Love, Money + Real Estate #15
The July 4th Edition: Fireworks, food, and some hope-filled optimism
Hello. Welcome to Summer.
I’ve always felt that Independence Day is the official start of Summer. We throw all our cares (of which there are plenty) to the side and celebrate our country’s birth with renewed vigor. Fireworks, if you’re lucky enough to find them this year, help. They’re actually my favorite thing, so I’ll go a long way to see them.
So, does a large plate of BBQ Salami (a family favorite, recipe below) and perhaps a charred dog fresh off the grill.
This doesn’t exactly square with my feeling that my birthday, which is 9 days later on July 13th, is the middle of summer. But, there you have it. We’re all on Covid time.
Unless you’re on a plane headed for somewhere and it gets canceled. That’s happening, too, in which case you’re on airline time.
Where I’ve been these last few weeks…
I intend this newsletter to be a regular commentary on news relating to money and real estate - of which there has been an avalanche these last few weeks. (Congrats to Colorado, btw!)
But I’ve been overloaded with our busy season at Best Money Moves.
Q2 (and over the last few years, this has bled into Q3) is the time when many companies begin to make their decisions about what benefits to offer employees. It can happen quickly, which means we’re signing contracts. Or, it can be a slower dance, as our team does demos of the product, provides proposals, answers questions, and then does a second or third round of demos for different stakeholders.
Given the record amount of interest we are fielding, it looks like 2022 will be a pivotal year for financial wellness. The year companies finally get that if their employees are financially stressed, they’re not going to be focused on the jobs employers are paying them to do. Simple as that.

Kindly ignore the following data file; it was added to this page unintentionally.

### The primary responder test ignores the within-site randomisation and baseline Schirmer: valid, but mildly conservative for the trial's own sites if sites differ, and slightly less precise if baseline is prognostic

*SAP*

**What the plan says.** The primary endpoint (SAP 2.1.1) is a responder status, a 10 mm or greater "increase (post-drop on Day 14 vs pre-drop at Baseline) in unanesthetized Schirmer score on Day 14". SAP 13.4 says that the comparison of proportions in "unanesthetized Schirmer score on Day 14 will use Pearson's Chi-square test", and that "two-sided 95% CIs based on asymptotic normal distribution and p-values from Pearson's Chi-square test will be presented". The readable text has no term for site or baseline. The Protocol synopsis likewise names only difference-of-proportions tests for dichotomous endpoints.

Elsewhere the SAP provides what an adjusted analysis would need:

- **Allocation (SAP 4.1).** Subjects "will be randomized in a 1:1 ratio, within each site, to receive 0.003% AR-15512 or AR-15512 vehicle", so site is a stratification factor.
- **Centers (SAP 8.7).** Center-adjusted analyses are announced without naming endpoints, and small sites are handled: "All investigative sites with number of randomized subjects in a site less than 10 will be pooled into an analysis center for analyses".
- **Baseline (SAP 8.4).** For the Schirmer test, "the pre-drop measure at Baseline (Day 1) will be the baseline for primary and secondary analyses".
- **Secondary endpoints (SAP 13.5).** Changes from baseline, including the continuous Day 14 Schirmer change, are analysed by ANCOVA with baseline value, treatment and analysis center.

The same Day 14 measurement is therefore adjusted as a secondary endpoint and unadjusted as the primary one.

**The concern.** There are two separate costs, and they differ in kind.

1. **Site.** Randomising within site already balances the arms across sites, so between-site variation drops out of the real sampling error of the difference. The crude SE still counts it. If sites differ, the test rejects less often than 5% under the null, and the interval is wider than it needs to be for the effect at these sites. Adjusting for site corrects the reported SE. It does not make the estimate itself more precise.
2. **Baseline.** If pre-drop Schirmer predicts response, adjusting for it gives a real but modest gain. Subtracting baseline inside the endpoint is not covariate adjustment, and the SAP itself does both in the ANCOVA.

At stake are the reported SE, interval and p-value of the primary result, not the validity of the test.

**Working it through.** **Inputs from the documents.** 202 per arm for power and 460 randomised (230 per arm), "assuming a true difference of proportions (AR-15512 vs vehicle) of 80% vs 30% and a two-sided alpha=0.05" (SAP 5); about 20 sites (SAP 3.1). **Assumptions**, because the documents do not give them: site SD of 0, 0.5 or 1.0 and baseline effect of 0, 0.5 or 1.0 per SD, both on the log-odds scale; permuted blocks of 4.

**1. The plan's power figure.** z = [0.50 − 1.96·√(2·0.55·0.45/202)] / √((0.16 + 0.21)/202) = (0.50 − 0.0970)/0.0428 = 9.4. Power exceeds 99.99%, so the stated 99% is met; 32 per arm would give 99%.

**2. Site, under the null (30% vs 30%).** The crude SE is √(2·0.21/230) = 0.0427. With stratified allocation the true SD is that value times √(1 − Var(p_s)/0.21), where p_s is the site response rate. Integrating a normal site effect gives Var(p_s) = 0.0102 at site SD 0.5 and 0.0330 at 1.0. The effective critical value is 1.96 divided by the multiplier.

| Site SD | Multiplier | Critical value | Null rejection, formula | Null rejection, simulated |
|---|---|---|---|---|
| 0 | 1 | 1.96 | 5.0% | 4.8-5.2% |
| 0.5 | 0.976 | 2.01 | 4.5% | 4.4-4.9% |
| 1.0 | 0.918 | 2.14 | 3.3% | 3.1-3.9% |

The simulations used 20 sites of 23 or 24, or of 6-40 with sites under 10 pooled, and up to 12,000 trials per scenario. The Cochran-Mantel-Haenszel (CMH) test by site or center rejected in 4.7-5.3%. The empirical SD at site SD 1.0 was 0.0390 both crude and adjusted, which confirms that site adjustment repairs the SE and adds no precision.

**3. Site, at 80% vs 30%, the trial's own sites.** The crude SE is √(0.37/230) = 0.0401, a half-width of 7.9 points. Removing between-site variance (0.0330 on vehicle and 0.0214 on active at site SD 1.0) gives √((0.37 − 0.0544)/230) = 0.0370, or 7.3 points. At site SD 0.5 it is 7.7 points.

I’m happy to say that our time has been fruitfully spent. Despite challenges in the marketplace, Best Money Moves is thriving. Expect some exciting announcements from us in the next few weeks.
(And, if your company needs an award winning financial wellness platform with fabulous content, tools, courses and innovative benefits, all powered by advanced algorithms that personalize benefits, please reach out.)
And, onto the news…
Recession is already here…
While we wait for the official diagnosis of the economy, some have already begun to bang the drum for a recession. As recently as a few weeks ago, the Fed said it expects a recession in 2023 or even 2024, but my sense is that functionally, the recession is already here.
I’m not alone in this thinking. Cathie Wood, CEO of Ark Invest, has said it. Elon Musk has said it’s inevitable (among other things). The inverting yield curve has projected it. But, now, a leading economic indicator seems to have flipped from barely positive to negative, indicating a second quarter of GDP contraction, the technical definition of a recession.
On July 1st, the Federal Reserve Bank of Atlanta’s GDPNow model published its latest forecast, a -2.1% reading for Q2, down from -1.0% on June 1st.